Benioff: It doesn't really change at all, actually. I think that their market is still their market, and this is a new market and a new opportunity and a new level of demand. I've talked to all their CEOs, and they're incredibly focused on their on-premise opportunity. For example, let's say you're an InfoWorldand you want to build a Web site for advertisers to come in and check their ads, view the PDFs of the ads and when the ads ran, and look at the whole history of the account. So InfoWorldalready has a Salesforce.com database with the customer information, but now they want to build this Web site so they could use BEA's application server but not buy a database, not buy an operating system, not need to buy another server behind it, which they would normally have to do. I think that's very powerful because we're reducing the cost of the application deployment in that example.
InfoWorld: So you're also suggesting that the worlds of on-premise and hosted applications will always coexist?
Benioff: In that example, there isn't anybody who has delivered that J2EE run-time environment as a service. Is that an opportunity? It absolutely is a huge opportunity and I don't know why (nobody's) doing it. We are the first to put the words "on demand" and "application server" together.
InfoWorld: You're also talking about building ERP functionality into Salesforce.com.
Benioff: We demonstrated it (at Dreamforce).
InfoWorld: So clearly Salesforce.com's strategic focus is not just CRM anymore. It's also about third-party applications and your ERP applications. Does this mean you will become an ASP in a broader sense of the term?
Benioff: CRM is the big, big, big market opportunity. A lot of companies have the financials, but the (traditional on-premise) CRM thing just did not work. You're more likely to get QuickBooks running, or Solomon or Great Plains or SAP, Oracle, PeopleSoft financials than your CRM version from those guys.
InfoWorld: You frequently reference Amazon.com and eBay, indicating you want to create communities around your service. Do you think people will start front-ending Salesforce.com?
Benioff: I think that they already are doing that in many situations, but that's what we want them to do. We want them to build applications that front-end us. And customers don't even know that their data or whatever is being stored in Sforce or Salesforce.com. We want to encourage people to do that, and I think that it's in their interest to do it. It's lower cost, it's easier, it's more secure, it's more reliable, it's more available than even their internal systems. But it's a big consciousness shift from where they are today.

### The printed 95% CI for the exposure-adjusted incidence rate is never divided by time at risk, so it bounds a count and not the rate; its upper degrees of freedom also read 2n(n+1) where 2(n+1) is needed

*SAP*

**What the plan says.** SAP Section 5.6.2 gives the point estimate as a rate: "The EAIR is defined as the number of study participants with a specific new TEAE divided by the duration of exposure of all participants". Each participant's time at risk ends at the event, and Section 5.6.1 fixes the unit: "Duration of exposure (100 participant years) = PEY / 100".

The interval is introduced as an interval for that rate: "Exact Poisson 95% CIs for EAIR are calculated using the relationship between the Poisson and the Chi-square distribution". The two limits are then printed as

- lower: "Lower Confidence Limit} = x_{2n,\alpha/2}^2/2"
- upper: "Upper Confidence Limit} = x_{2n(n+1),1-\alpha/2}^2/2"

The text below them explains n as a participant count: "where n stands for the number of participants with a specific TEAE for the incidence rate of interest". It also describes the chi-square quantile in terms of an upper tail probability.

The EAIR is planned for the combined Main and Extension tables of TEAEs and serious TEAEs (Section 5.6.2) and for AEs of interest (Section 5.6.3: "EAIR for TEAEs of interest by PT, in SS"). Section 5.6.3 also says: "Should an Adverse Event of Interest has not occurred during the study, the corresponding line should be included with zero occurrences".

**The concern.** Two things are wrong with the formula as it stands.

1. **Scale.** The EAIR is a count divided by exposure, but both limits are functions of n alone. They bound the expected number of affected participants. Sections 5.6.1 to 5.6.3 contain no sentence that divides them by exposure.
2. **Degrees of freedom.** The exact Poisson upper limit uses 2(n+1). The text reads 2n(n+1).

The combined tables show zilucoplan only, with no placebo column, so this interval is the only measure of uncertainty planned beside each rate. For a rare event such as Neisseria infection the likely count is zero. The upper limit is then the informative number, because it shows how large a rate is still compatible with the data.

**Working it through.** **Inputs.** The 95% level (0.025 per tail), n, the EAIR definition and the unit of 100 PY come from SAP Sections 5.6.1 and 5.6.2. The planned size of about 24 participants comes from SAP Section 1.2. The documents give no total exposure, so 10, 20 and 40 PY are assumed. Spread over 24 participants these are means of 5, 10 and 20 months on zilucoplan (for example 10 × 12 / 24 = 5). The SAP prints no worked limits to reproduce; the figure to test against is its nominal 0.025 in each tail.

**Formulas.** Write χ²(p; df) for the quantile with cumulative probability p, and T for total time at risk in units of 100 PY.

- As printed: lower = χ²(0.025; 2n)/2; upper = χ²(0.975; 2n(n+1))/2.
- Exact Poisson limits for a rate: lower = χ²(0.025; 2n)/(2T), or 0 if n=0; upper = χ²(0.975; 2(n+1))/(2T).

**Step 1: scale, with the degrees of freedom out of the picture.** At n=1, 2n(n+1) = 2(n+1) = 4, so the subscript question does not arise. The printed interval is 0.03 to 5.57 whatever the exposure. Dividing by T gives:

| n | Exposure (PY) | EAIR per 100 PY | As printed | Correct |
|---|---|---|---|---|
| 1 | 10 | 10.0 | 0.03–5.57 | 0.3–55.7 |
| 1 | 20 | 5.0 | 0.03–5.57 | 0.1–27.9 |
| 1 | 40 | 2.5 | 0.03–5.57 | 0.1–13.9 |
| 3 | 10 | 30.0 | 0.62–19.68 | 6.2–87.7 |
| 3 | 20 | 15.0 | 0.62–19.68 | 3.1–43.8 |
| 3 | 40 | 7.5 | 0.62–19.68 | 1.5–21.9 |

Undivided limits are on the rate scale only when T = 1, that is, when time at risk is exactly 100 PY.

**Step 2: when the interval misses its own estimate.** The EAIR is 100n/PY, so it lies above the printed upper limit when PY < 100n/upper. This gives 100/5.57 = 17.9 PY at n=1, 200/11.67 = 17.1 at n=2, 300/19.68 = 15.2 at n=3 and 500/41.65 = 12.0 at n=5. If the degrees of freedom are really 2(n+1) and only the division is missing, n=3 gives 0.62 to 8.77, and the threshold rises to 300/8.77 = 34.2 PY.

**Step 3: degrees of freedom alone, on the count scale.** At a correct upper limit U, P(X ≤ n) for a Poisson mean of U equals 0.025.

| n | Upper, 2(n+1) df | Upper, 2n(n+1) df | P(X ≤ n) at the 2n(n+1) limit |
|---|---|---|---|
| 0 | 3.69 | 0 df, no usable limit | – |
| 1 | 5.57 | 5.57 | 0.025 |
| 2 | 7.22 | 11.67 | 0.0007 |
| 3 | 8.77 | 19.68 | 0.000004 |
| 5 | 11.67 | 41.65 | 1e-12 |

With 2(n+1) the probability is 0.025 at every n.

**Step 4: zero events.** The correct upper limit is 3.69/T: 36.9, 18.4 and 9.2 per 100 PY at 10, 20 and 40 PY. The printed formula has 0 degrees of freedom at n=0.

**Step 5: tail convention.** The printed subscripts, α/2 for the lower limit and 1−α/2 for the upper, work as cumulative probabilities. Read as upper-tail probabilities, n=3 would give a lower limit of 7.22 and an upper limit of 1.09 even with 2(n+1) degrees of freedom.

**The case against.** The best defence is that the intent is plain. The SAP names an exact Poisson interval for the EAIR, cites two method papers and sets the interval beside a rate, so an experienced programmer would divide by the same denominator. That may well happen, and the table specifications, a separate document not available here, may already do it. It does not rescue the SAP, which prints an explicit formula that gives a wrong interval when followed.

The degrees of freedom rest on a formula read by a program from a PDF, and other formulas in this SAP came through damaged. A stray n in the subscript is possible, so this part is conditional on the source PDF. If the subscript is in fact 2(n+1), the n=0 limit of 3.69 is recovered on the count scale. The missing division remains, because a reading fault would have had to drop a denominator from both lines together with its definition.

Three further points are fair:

InfoWorld: Does that therefore mean developers will now assume responsibility for developing Salesforce.com's CRM functionality?
Benioff: I think that it's both. I think that we will always add more features and functions, like we're doing, and that we will integrate them and make them easier to use. But we also want to amplify what's happening down below architecturally.
InfoWorld: Looking ahead, how challenging will it be catering for the majority of Salesforce.com clients that move to a wireless model over time?
Benioff: I think that there's a lot of demand now that there wasn't before. I took my BlackBerry from San Francisco to London to Paris last week, and my e-mail and my wireless Salesforce.com still worked everywhere I was, and my HTML browser. I think that as we sell more units and expand the market and there's more revenue, that (the carriers) will fix (the wireless networks). They will make it more solid and have higher throughput because they have to.
InfoWorld: What is Salesforce.com's biggest challenge now that your platform is becoming more mature?
Benioff: I think it is growth. We're still growing at an unbelievably high rate, which is incredibly difficult. We need more capacity, we need more salespeople, we need more consultants just to fill the customer demand. If you listen to the users, they want more and we have to get it to them. So we need a bigger channel because the old channel is dedicated to the old product lines.
InfoWorld: What does that channel look like?
Benioff: I think the channel is a combination of us directly selling and directly servicing, and being in with new systems integrators because the old systems integrators are asleep, which is why their businesses are falling apart. (Traditional systems integrators) think that somehow, magically, the Oracle or the PeopleSoft and the Siebel businesses are going to come back and those glory days are going to be here again. They need to realize they need to either change or move away.
InfoWorld: So you think the next-generation integration business will focus on integrating legacy apps with Salesforce.com type platforms?
Benioff: It's the new channel.